By Thomas A. Brophy, president and CEO at Marshall Dennehey Warner Coleman & Goggin, P.C., and president of the Philadelphia Bar Foundation.
In my role as president of the Philadelphia Bar Foundation, I am often asked to describe the impact of our work. Not just “What do you do?” but also “What is achieved?”
I know that I am impacted on a personal level when I hear of the successful outcomes obtained for the disadvantaged through the hard work of legal aid and pro bono advocates supported by the Foundation. It is rewarding and inspiring when I hear of how children with disabilities are helped by legal aid lawyers to receive the instruction needed to succeed in school. It is remarkable to learn of families who are confronted with the possibility of being evicted from their homes and forced to live on the street who are then helped by pro bono attorneys to obtain or maintain safe and stable housing.
These amazing efforts deliver justice, opportunity and hope for people in Philadelphia struggling with poverty, abuse and discrimination. Their examples strengthen my desire to sustain and expand the access to justice programs in our community. We should all be highly driven to ensure that the full range of nonprofit legal aid organizations are available for people in need. But currently only one in five low-income individuals and families receive the civil legal assistance essential to address crucial problems affecting their lives.
To be able to generate greater support for the legal services sector, the Foundation is committed to more fully explaining the powerful impact of legal aid and pro bono work. To go beyond success stories, we need to improve our ability to describe the scope of this work, the depth of its impact, and the measurable benefits achieved for clients and the broader community.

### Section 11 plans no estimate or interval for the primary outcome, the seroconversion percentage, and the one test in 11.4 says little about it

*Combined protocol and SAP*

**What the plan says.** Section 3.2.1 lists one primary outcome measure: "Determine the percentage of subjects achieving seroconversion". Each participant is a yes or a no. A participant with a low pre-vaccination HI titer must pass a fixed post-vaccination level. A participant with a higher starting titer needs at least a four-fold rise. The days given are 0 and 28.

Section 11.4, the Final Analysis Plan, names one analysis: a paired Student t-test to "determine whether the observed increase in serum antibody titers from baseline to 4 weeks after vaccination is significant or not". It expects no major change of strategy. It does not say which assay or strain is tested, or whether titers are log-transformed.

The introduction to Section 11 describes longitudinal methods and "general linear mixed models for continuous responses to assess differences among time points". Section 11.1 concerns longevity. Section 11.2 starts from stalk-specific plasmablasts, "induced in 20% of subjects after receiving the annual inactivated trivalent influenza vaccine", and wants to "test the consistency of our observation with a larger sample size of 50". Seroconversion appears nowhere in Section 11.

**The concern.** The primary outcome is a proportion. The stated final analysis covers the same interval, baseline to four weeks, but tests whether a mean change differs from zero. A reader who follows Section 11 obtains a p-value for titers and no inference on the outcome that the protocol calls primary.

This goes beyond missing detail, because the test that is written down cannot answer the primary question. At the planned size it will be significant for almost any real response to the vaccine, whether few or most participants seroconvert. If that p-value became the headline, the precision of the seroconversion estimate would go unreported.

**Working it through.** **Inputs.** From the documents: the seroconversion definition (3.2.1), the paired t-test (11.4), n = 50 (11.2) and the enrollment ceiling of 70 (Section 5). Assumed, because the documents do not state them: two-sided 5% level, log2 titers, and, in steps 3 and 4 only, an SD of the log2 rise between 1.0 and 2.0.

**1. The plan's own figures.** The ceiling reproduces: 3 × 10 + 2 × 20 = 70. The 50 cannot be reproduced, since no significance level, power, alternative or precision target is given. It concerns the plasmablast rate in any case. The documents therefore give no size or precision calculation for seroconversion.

For these reasons, the Foundation has embarked on a truly innovative project called the “Economic Benefits Calculator” (patent pending). We are working to develop the EBC with leading university researchers and information technology experts. This project will allow us to produce more thorough answers and detailed calculations in response to fair questions such as “What is the real impact of legal aid?” or “Can you quantify the benefits of this work in different scenarios?”
Here is how the EBC will work – The benefits of legal services can be quantified and calculated through the use of mathematical formulas designed after peer-reviewed and published research. When legal aid or pro bono clients achieve a successful result, the affected individuals and families improve their life circumstances and avoid harmful outcomes. This positive social and economic impact multiplies as the benefits received directly by the clients ripple through the community in both the short and long terms. Research throughout the country in recent years has produced formulas to show the dollar value of these client outcomes in cases involving education, family violence, housing, immigration and in many more areas.